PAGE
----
Just as Pavane, The Years of Rice and Salt is not a novel per se, but a mosaic of ten novellas, each one examining a different aspect of the world without Europe. Several are basically travelogues describing portions of the new world, while others show how key moments in “our” history might have occurred in his new history. Not all the novellas are equally successful, but that is to be expected in a project of this type.

The first story, “Awake to Emptiness” sets the tone for the book, but unfortunately it is one of the weakest of the stories. Based stylistically on the classic Chinese novel Journey to the West, it introduces two characters who reoccur throughout the book as spirits inhabiting specific characters during the following centuries. I never understood why Robinson chose this technique, and frankly it seemed unnecessary to the novel as a whole. And since the first novella served primarily to examine the personalities of those two characters, rather than specifically show the devastation caused by the Black Plague, the entire novella seemed pointless.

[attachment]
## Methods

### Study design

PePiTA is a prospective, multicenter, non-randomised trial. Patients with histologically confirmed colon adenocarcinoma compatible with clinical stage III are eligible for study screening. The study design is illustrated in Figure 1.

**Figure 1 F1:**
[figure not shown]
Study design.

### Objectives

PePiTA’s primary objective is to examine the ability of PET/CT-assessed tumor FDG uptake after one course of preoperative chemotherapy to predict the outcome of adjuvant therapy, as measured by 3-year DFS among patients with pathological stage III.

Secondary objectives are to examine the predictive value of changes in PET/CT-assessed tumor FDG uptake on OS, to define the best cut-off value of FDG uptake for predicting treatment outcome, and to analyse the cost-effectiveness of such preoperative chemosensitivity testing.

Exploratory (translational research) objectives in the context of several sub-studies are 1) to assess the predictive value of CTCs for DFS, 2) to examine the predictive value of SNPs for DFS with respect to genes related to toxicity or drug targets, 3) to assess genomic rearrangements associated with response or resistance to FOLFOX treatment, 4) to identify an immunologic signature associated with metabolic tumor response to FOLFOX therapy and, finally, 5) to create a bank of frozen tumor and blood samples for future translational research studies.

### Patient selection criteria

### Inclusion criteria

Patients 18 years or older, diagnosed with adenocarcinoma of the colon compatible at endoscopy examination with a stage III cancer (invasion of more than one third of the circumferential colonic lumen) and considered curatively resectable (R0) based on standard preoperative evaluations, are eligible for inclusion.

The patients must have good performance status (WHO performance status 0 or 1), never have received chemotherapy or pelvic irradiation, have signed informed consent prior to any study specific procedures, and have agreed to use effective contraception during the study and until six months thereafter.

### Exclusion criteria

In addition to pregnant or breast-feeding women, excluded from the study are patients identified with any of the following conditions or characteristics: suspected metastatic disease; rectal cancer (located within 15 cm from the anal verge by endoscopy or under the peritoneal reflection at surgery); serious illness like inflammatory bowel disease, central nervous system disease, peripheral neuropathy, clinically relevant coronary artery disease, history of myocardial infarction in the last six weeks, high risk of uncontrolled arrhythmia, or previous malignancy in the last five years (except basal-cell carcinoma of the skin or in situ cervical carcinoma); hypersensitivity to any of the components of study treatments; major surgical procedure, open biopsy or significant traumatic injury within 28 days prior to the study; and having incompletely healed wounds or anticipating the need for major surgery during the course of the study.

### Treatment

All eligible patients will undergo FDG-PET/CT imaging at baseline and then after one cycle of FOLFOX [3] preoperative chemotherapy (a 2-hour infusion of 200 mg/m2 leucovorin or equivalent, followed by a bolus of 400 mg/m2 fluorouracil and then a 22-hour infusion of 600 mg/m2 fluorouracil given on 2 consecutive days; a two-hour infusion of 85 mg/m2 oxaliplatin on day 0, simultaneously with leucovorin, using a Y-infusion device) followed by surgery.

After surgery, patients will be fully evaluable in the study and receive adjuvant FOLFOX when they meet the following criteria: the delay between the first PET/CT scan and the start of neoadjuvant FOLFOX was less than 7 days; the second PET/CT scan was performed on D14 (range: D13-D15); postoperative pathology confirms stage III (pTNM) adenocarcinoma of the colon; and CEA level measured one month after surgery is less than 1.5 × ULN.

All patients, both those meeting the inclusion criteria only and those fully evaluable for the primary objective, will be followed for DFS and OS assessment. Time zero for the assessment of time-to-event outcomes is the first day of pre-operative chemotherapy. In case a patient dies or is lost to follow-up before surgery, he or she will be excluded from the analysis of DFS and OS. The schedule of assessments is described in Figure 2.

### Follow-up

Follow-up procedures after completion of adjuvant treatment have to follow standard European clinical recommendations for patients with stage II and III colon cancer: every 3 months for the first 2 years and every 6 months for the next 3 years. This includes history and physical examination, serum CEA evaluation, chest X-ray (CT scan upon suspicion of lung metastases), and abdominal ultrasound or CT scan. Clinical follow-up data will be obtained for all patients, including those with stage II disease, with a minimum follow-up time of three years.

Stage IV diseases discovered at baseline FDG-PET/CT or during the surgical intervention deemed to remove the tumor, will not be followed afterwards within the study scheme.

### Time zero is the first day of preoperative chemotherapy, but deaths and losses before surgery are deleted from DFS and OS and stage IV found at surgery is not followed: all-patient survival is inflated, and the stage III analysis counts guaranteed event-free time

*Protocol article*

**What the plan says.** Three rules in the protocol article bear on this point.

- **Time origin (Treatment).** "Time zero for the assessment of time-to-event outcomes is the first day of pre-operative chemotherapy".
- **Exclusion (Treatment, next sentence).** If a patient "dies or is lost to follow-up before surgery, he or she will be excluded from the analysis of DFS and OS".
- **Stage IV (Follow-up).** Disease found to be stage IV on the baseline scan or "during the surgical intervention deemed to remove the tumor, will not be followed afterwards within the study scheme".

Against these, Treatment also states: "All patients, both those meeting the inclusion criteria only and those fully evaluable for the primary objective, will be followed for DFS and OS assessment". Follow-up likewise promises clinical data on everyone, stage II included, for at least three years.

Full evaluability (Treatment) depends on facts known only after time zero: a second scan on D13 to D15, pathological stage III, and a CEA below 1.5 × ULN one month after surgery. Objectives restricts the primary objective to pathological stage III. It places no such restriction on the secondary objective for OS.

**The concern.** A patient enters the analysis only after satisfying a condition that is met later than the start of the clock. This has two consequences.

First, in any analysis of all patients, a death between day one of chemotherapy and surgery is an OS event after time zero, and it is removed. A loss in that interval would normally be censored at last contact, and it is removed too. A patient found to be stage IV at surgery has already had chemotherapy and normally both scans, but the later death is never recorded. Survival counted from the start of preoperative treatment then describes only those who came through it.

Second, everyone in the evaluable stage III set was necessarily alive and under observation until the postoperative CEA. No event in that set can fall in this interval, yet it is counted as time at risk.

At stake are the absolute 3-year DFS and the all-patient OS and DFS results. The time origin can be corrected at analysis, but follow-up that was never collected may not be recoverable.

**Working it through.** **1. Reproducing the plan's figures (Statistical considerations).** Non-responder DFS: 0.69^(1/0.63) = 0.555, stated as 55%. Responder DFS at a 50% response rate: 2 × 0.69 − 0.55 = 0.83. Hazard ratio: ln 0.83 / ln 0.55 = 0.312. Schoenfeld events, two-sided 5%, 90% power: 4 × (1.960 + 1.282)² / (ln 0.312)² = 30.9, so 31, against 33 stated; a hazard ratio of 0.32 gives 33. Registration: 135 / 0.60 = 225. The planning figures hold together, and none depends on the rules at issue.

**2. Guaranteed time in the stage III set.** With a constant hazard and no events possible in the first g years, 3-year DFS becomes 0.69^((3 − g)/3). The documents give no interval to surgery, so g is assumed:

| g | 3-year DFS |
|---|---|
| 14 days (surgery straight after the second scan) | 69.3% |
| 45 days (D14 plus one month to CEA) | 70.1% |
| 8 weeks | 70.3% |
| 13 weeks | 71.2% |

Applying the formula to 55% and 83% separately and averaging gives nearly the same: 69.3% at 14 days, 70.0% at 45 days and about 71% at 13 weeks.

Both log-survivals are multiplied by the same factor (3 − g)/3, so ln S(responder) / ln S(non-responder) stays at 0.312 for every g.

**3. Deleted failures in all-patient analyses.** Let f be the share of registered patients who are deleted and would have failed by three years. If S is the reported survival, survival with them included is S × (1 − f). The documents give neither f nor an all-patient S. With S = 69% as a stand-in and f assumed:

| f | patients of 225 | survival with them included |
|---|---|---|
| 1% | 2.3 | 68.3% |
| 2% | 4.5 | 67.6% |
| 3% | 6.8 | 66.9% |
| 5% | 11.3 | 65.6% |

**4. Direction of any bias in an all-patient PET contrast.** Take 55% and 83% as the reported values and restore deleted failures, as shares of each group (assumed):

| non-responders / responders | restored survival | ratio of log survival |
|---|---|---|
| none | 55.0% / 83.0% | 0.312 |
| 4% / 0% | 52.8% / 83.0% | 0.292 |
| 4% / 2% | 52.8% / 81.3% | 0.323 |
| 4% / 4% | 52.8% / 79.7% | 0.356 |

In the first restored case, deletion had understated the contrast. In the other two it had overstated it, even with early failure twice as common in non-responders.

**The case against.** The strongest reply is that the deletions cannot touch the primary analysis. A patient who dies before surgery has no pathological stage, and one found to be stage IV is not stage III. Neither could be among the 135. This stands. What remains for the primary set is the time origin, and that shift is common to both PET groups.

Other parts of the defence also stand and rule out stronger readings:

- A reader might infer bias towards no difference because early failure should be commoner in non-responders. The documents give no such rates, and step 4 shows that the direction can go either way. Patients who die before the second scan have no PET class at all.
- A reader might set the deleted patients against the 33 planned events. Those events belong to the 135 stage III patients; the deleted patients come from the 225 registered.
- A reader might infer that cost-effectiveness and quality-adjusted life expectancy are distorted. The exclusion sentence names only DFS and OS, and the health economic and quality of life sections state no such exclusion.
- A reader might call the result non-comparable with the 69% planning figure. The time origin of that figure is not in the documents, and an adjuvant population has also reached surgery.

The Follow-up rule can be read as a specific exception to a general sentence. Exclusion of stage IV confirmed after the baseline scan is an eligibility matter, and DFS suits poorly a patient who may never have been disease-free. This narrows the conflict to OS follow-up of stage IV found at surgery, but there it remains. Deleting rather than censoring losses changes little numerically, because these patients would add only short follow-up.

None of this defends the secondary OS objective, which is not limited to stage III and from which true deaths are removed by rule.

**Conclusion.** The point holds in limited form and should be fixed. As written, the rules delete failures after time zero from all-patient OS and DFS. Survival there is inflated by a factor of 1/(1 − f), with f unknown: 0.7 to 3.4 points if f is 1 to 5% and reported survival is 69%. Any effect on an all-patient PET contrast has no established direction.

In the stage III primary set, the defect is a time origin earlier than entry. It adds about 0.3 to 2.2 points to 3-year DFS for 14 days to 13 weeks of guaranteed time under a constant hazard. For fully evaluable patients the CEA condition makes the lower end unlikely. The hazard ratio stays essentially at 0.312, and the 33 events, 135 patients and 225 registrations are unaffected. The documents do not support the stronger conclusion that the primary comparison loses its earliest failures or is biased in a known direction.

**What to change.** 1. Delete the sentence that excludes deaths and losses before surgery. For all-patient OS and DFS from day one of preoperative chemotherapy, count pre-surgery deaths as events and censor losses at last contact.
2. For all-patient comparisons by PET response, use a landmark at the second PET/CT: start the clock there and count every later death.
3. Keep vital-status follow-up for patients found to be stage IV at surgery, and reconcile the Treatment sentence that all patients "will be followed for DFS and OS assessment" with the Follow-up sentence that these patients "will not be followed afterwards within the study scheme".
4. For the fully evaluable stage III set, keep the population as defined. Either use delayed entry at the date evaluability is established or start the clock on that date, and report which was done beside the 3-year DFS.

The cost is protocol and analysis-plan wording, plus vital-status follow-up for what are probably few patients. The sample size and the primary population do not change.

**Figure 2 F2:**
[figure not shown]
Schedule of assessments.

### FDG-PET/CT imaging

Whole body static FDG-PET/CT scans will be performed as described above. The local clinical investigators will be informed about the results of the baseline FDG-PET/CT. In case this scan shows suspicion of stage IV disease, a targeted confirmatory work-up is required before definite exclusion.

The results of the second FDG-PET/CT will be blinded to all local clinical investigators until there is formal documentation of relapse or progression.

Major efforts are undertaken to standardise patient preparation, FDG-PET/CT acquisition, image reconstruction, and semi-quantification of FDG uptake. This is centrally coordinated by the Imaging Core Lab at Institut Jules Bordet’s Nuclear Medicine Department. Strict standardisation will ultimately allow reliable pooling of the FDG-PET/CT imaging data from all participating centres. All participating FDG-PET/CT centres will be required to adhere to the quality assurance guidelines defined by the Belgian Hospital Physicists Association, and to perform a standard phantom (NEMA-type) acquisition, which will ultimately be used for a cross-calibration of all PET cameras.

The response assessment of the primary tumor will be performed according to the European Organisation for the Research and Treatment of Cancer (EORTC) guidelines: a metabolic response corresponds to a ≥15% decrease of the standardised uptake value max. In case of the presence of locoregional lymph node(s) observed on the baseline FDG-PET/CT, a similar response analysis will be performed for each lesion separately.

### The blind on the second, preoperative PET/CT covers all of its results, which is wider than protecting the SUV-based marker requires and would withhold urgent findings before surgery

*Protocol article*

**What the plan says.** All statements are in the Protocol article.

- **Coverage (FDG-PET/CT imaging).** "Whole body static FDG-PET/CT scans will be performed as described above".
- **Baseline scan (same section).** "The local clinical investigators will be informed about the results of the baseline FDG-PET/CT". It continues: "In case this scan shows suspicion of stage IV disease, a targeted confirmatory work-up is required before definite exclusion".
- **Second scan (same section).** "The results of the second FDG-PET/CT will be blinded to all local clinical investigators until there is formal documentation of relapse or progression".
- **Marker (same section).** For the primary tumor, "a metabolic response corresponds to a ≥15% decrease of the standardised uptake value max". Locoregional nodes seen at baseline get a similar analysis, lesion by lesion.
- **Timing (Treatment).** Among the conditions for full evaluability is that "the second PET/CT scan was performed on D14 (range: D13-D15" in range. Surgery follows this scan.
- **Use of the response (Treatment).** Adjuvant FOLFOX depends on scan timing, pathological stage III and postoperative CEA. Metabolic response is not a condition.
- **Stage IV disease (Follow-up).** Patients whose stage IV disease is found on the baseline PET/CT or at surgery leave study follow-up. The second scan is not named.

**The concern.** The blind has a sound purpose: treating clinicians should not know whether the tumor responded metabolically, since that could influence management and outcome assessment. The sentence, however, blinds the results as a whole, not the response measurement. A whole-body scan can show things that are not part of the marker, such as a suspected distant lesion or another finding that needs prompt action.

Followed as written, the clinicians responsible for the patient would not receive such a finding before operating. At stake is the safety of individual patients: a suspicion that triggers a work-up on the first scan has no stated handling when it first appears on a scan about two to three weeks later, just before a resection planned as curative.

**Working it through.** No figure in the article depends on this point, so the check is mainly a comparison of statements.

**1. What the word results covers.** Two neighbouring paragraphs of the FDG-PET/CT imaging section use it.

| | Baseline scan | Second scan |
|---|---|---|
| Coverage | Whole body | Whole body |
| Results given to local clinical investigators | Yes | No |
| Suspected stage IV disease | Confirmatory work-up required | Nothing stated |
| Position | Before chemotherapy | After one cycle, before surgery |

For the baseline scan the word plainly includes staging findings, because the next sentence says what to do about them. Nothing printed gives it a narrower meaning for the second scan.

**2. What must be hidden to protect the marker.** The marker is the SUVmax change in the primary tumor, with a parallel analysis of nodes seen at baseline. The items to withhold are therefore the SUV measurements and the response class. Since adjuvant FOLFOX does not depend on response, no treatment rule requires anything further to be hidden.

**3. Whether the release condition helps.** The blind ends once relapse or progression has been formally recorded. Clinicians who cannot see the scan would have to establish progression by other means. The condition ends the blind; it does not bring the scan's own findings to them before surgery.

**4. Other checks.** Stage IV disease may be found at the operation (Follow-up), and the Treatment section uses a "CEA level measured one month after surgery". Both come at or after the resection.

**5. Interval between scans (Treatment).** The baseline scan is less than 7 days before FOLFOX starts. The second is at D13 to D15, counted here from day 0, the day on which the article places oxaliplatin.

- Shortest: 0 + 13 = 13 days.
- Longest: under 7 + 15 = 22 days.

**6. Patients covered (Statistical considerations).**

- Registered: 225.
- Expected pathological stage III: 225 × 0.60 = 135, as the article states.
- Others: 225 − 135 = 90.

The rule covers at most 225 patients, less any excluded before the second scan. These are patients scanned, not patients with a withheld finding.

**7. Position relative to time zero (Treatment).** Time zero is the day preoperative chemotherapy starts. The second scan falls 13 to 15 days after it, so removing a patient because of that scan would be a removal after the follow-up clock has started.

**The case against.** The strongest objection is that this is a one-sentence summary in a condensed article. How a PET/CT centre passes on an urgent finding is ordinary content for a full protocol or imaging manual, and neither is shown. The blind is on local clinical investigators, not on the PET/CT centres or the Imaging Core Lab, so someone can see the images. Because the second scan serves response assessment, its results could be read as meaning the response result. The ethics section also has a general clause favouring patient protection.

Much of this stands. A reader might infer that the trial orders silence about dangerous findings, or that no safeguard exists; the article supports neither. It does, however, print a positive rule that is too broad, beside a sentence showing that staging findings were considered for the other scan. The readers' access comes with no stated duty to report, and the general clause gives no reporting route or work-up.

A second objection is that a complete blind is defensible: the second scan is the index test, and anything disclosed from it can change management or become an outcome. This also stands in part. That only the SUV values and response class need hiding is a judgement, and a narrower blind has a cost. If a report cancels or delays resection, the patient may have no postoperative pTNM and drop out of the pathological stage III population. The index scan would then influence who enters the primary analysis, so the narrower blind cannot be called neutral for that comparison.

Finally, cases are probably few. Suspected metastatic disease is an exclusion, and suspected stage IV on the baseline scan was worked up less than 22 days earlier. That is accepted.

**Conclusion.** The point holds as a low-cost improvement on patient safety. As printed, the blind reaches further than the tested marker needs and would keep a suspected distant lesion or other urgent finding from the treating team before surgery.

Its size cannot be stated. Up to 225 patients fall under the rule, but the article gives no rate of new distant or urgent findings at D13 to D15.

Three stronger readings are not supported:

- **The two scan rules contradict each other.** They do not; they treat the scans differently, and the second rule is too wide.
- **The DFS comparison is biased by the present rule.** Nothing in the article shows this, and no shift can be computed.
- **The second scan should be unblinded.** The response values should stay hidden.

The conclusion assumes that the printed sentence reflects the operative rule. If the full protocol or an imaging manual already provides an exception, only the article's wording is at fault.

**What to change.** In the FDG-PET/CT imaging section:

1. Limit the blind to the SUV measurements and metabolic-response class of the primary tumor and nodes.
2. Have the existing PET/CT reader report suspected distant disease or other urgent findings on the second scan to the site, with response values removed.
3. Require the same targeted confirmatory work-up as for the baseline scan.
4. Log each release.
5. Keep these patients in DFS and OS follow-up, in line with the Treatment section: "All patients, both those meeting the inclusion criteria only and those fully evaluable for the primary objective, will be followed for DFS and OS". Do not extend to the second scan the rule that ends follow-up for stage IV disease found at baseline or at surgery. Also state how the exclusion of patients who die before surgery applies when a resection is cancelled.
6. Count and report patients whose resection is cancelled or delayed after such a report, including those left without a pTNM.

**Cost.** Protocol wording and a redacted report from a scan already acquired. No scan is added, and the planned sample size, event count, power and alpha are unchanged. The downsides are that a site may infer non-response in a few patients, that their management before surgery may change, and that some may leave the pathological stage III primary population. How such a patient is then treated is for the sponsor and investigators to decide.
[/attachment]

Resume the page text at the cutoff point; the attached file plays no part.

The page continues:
Fortunately, it was followed by a series of much stronger stories, each of which examined a different aspect of the alternate world some years after the point of change. “The Haj in the Heart” showed how the Islamic Empire, which had been thwarted in “real” history when the Moors were driven from Spain in 1492, grew and spread. “Ocean Continents” was the discovery of America, this time by Chinese explorers crossing the Pacific Ocean.